Routine is vital, he says.“I didn’t do Alcoholics Anonymous but I respect it. They talk about not making any big life decision within the first two years of your recovery and I’m still within that framework. In June it’ll be two years. I think that’s probably a good benchmark, before making any significant changes in my life.”

So come June, romantically, he will be open for business again? “Yeah. Perhaps. I’m definitely opening up again, that’s for sure. I feel more like what I hoped myself would be. Somebody lighter in spirit. Somebody that doesn’t need to drink to laugh, doesn’t need augmentation to have a good time. I feel like I’m easier to be with, quicker to laugh, quicker to have fun with.”

Part of his return to health has been writing songs with other people – including Biffy Clyro, Taylor Swift, One Direction and Ed Sheeran, who became a mate.

“Ed is unlike any other musician I’ve ever known. He has more ideas than anybody else ever! I’m not even exaggerating, you sit in a room with him and he’ll write ten songs in a few hours. It’s a thing of magic really, he’s so unfiltered, so uninhibited, so in tune with his muse, his guitar bends to his will. I bend to my guitar’s will.”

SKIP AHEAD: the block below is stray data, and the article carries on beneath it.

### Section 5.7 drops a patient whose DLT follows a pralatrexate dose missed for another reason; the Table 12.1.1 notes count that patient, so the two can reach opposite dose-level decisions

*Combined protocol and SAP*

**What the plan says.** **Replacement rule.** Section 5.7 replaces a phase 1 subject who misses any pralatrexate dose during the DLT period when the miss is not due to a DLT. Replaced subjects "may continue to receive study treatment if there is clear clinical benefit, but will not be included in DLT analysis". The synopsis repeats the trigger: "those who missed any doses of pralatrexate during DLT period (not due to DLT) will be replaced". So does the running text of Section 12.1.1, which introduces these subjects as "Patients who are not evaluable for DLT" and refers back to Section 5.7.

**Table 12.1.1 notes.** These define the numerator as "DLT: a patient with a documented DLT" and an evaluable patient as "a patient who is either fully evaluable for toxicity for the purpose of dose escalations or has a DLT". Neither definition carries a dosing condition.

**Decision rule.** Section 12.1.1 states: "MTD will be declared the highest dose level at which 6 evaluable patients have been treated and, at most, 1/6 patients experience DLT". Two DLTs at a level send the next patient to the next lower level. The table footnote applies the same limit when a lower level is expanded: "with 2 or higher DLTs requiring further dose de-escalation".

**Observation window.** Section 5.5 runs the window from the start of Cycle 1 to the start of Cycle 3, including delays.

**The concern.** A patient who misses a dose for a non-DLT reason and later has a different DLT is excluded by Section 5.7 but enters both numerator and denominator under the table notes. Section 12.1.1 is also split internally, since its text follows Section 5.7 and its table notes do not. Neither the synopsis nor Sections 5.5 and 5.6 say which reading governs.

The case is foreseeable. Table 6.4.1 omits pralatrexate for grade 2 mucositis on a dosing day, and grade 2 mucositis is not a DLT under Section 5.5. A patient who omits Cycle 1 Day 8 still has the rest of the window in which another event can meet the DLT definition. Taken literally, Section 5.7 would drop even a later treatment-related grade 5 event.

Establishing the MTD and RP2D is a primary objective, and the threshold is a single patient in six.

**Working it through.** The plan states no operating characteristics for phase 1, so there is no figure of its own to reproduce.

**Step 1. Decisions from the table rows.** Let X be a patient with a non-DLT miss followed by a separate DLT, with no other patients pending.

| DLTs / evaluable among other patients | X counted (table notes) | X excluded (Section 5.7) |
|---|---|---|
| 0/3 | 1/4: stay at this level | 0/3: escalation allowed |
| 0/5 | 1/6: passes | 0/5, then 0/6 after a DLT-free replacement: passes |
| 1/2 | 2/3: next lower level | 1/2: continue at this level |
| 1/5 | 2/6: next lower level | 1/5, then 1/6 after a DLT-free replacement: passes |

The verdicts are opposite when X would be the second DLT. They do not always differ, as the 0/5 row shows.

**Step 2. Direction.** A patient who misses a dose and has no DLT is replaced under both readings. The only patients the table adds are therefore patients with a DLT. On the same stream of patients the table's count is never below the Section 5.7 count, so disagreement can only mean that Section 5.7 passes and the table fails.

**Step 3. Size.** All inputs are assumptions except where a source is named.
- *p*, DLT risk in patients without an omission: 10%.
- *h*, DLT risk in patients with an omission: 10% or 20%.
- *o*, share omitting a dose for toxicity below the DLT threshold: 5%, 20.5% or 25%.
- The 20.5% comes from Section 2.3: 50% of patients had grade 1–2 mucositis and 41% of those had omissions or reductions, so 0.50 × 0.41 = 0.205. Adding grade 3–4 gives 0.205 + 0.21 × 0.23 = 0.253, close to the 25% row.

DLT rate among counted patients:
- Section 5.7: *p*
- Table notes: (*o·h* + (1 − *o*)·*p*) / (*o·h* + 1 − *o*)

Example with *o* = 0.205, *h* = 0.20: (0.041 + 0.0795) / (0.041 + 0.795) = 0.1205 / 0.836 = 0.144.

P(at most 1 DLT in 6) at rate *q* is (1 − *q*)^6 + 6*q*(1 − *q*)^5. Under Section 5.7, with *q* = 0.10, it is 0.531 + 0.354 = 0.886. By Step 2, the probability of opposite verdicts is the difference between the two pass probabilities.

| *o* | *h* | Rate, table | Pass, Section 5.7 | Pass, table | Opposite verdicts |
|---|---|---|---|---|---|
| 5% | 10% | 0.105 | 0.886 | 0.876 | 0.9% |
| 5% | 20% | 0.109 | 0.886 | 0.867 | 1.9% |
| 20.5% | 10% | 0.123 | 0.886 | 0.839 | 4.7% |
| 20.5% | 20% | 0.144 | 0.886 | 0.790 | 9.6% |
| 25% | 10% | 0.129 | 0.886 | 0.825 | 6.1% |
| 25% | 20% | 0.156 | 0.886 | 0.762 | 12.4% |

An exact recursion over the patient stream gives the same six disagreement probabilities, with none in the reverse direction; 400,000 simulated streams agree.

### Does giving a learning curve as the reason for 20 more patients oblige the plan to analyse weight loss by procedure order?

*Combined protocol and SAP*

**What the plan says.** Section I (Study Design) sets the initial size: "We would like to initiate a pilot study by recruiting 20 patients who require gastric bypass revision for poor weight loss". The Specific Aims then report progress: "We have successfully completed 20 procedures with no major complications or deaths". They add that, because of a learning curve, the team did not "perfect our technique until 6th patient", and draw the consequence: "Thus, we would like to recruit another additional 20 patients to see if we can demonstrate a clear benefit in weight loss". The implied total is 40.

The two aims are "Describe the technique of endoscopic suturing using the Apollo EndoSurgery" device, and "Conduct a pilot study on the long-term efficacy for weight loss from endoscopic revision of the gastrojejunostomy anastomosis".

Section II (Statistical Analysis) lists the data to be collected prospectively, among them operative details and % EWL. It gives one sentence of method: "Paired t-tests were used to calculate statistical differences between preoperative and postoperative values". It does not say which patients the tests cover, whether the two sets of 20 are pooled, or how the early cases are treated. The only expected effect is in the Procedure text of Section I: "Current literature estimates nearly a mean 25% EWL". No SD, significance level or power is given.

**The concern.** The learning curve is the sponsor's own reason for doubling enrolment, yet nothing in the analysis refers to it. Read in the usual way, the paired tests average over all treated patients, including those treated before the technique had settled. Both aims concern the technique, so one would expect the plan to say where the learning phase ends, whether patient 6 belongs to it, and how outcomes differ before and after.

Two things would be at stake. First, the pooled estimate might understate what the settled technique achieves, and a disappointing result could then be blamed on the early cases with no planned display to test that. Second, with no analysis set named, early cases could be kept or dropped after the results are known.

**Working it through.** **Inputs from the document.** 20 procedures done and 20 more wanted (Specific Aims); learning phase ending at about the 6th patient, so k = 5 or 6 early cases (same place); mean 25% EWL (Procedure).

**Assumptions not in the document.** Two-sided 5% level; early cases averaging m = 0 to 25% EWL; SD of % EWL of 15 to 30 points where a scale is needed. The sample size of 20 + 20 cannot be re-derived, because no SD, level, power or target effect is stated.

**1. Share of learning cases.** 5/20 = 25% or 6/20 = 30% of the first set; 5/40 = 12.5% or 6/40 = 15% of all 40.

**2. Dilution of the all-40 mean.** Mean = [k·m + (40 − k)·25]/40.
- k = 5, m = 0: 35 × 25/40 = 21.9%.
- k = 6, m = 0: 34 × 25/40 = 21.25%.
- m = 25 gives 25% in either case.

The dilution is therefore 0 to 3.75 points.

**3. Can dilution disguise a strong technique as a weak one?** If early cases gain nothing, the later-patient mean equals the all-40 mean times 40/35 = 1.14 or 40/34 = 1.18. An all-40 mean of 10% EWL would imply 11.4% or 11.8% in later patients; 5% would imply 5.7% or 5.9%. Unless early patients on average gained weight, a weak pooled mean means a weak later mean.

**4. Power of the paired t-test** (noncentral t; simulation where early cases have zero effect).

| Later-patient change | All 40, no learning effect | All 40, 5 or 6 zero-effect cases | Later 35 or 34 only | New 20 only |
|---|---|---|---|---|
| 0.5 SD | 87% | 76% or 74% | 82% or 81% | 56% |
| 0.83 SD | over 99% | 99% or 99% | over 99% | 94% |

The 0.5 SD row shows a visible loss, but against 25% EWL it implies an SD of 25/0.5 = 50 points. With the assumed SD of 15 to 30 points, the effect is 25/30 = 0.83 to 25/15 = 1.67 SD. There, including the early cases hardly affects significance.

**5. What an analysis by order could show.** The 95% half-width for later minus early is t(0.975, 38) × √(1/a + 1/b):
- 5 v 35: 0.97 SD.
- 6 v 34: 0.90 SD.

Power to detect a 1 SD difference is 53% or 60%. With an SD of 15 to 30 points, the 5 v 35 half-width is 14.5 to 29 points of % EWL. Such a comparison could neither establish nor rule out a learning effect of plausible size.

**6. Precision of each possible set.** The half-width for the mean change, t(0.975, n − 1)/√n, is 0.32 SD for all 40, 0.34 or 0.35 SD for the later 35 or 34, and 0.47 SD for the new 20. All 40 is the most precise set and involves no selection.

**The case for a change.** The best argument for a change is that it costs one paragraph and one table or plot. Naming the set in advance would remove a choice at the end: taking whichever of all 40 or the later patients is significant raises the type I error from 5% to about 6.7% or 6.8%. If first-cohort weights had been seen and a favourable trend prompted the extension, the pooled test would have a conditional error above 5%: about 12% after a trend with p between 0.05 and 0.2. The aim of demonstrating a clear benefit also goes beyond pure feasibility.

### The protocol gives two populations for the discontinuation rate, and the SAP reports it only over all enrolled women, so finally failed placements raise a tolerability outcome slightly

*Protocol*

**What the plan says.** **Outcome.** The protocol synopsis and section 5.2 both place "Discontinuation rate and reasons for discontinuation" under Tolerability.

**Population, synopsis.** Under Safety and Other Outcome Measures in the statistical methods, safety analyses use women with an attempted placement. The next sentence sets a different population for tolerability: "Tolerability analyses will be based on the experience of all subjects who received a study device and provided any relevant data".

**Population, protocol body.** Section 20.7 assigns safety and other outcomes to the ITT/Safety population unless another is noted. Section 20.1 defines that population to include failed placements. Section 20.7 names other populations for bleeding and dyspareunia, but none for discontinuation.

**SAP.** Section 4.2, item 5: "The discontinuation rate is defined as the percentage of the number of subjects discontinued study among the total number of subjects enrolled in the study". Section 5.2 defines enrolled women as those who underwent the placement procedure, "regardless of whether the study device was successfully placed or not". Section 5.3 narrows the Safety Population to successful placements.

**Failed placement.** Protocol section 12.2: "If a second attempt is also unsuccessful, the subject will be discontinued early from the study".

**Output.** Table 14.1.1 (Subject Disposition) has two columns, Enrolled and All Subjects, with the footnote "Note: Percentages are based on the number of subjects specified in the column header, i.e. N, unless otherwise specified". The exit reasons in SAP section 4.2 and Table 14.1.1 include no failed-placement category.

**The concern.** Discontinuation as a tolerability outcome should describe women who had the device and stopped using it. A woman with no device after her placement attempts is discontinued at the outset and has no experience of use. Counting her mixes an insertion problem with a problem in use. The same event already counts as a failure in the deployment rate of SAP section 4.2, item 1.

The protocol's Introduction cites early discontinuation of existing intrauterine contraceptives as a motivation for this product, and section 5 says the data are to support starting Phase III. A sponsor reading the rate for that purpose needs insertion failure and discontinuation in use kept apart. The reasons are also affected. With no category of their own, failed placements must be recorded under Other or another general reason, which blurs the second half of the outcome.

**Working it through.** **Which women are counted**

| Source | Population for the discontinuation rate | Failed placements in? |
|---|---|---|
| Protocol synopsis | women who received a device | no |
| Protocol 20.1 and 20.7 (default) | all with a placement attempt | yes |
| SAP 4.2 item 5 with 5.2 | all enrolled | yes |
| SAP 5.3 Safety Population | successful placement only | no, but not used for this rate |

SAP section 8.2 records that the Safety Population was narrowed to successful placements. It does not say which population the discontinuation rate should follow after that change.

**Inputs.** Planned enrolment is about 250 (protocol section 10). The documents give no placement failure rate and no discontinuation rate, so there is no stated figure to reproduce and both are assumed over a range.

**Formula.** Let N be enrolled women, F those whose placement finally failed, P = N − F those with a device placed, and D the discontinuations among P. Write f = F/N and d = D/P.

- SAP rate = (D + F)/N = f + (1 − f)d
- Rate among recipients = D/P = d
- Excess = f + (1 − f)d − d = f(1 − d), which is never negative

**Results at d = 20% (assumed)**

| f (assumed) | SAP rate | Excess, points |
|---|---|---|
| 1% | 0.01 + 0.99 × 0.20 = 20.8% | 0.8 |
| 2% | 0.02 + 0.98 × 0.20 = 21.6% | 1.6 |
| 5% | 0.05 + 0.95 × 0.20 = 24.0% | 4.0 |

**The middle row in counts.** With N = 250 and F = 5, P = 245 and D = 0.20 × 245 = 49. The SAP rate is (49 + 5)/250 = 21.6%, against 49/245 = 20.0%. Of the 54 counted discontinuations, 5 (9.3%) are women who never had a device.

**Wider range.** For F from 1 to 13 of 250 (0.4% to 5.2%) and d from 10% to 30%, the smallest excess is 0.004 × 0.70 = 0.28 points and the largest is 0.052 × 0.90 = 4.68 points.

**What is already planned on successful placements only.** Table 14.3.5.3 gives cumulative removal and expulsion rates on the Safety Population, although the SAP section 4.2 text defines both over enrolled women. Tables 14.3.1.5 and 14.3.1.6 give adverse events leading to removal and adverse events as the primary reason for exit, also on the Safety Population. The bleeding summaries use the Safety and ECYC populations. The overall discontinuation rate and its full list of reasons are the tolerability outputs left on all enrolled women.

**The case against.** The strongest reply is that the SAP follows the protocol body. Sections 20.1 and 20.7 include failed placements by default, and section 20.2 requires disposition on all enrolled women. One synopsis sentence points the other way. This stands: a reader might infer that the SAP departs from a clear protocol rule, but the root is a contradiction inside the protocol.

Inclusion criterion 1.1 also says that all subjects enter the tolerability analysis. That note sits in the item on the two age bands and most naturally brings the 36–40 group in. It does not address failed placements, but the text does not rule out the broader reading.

So how did they meet? “We were both doing the Energy festival in Switzerland and we clocked each other on the plane on the way over but didn’t say anything. When we got to the venue I wrote a letter and I put it in his dressing room, he wasn’t there. It just said I was a big fan of the first record, let’s get together and have a pint and a chat.” That was sweet and Sheeran responded. “So we went out and got drunk together and we had a really good laugh. It’s funny, that night he was just starting to get into tattoos, he had a few but not the way he is now. I said, ‘The only tattoo I’d ever get is a song lyric by Bon Iver.’ Straight away he went, ‘Everything that happens is from now on!’ And I went, ‘Fuck me! Yes! That’s the one!’ That’s how we became fast friends.”